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April 9, 2024Following a generation of grassroots advocacy, EPA takes major steps to reduce cancer-causing emissions from select chemical plants

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Deidre Nelms; Coming Clean;, (802) 251-0203 ext. 711.

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Today, following years of advocacy from environmental justice organizations, the U.S. Environmental Protection Agency (EPA) finalized a rule to significantly reduce emissions of toxic air pollution from an estimated 200 chemical plants, in an effort to reduce elevated cancer risks experienced by fenceline communities. 

“It has taken nearly a whole generation of hard work to arrive in DC to make this announcement,” said Nalleli Hidalgo, Education Liaison with Texas Environmental Justice Advocacy Services (tejas), who introduced EPA Administer Michael Regan at today’s White House signing event.“ As we take this moment in, we remember that we are not here as individuals but as a community standing in solidarity as we witness a key moment in rulemaking to reduce the daily harm our communities face, especially frontline communities that live directly across from HON facilities.” 

The final rule will require covered facilities to conduct fenceline air monitoring for emissions of six highly harmful chemicals: ethylene oxide, chloroprene, benzene, 1,3-butadiene, ethylene dichloride and vinyl chloride; it also makes this air monitoring data publicly available and compels facilities take corrective action when leaks are detected. Additionally, the rule:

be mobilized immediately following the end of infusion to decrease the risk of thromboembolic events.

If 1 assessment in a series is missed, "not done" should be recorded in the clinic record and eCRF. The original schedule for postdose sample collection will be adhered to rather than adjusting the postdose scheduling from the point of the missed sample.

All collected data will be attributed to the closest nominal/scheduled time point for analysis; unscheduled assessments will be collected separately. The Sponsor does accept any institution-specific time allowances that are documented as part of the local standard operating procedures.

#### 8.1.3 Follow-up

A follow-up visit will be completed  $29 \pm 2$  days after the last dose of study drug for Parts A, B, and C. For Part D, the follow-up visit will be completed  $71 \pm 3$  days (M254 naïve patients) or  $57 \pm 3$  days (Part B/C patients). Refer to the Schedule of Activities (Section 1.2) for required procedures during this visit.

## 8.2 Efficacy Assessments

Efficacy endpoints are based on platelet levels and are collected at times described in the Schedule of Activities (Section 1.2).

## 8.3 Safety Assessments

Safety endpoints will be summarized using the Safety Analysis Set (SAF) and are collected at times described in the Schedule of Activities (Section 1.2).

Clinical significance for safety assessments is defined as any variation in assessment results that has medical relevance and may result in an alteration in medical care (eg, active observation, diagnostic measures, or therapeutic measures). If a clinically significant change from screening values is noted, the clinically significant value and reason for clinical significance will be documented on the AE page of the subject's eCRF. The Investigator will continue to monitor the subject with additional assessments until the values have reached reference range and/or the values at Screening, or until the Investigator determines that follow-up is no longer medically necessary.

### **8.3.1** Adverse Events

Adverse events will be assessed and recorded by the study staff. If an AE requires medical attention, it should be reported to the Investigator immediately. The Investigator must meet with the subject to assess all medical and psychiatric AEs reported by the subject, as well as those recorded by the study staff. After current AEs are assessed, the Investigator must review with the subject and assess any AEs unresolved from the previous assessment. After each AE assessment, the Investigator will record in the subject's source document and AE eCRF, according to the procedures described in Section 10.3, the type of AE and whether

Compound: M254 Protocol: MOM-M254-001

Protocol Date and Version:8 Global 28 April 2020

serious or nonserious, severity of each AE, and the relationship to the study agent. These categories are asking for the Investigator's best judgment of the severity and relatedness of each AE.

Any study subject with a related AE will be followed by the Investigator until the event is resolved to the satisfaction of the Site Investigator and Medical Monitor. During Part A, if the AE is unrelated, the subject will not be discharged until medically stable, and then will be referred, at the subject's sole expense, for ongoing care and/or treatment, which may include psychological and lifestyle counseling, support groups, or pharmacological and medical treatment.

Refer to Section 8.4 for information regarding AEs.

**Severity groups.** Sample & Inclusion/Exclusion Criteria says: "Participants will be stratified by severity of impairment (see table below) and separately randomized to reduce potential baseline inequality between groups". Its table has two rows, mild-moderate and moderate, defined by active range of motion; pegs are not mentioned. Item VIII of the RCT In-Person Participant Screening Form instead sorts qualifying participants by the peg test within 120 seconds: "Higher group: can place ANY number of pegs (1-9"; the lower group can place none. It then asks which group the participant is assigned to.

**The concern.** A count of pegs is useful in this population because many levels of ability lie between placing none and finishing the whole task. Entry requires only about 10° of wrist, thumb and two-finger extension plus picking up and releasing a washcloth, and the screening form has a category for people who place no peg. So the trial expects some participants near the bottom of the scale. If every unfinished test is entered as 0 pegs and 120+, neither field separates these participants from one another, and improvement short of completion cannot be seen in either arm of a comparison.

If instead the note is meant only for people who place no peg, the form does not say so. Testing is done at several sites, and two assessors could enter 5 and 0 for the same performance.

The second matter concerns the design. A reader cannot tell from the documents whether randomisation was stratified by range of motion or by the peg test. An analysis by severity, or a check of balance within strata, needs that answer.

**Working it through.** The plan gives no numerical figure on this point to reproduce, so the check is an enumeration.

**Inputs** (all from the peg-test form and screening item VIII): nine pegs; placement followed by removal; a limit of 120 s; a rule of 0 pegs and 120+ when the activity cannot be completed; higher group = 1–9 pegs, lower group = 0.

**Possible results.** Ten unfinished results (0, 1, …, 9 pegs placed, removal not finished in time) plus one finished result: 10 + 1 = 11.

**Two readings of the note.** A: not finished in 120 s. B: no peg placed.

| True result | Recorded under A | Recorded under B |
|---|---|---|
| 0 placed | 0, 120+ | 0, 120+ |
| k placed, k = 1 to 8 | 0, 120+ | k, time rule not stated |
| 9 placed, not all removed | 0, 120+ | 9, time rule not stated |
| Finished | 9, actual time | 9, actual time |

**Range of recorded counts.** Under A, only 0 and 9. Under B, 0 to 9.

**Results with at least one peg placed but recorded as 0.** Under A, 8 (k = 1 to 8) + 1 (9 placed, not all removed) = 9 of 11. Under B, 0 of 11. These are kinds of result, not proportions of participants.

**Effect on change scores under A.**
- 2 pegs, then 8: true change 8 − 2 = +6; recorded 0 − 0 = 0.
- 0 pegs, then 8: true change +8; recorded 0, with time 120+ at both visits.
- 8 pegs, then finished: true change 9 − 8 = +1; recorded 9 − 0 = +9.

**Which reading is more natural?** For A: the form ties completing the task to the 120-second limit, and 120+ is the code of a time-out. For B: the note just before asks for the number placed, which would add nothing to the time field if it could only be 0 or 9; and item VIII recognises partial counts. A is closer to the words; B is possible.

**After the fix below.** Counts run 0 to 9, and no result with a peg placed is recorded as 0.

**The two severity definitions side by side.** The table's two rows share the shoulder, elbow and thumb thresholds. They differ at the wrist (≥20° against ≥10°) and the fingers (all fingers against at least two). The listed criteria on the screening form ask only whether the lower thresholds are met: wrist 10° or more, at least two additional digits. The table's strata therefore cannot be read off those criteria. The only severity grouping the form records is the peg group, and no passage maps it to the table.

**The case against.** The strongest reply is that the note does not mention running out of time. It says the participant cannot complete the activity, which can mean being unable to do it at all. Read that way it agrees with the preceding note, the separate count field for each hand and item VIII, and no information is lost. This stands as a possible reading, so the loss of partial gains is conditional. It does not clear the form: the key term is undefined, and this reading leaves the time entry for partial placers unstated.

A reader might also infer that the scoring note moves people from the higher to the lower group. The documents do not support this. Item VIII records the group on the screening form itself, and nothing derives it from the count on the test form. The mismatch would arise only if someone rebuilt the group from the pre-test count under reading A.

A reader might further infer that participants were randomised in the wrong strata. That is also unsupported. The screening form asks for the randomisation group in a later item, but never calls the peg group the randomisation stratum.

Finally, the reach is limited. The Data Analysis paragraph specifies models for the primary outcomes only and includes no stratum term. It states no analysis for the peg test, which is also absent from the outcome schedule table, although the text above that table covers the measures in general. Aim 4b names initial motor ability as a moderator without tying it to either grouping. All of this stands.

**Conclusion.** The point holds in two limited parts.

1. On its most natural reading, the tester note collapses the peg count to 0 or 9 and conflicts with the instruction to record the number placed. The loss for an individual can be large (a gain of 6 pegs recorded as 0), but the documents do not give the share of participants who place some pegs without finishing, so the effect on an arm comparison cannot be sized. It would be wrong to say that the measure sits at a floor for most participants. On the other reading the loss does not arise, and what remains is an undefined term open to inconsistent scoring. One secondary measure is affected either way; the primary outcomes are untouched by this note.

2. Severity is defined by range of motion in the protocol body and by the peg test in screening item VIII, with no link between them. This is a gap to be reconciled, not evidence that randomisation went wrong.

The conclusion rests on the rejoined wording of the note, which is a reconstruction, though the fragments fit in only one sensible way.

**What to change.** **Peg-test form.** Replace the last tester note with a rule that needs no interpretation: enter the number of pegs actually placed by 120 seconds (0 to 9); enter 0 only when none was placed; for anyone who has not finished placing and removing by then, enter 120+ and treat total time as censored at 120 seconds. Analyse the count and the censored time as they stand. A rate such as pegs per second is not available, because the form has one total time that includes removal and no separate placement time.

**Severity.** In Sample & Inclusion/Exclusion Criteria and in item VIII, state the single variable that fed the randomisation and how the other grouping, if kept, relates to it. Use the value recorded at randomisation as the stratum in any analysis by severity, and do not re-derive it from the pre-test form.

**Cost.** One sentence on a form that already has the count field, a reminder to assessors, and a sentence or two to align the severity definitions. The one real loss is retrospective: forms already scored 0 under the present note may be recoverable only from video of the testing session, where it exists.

• Eliminates exemptions for covered facilities that have allowed unpermitted emissions of air toxics during periods of plant start-up, shutdown and malfunction;  
  • Relies on the best available science to calculate the cancer risk of ethylene oxide, despite consistent unfounded calls from industry and some states not to do so; 
  • Sets new emissions limits for dioxins and furans, two highly persistent organic pollutants deemed part of the Stockholm Convention’s “Dirty Dozen” which were previously unregulated by this rule;
  • And includes a community cancer risk assessment evaluating the impact of the rule on neighboring communities. 

Coming Clean, the Environmental Justice Health Alliance for Chemical Policy Reform (EJHA), and Texas Environmental Justice Advocacy Services (tejas) applauded many elements of the finalized rule, which will impact an estimated 28 facilities in Harris County, Texas alone, and at least 40 chemical facilities in counties where EJHA affiliates live. 

For example, the rule will require the ExxonMobil olefins plant in Baytown, Texas to monitor and take corrective action to repair leaks of  1-3 butadiene, a carcinogen. The Baytown facility emitted 56,800 lbs of 1,3-butadiene in 2022, has racked up over 25 federal air quality violations in just five years, and injured 30 workers in a 2019 explosion. Community advocates with tejas are currently urging the Texas Council on Environmental Quality to deny the facility’s application for permit renewal.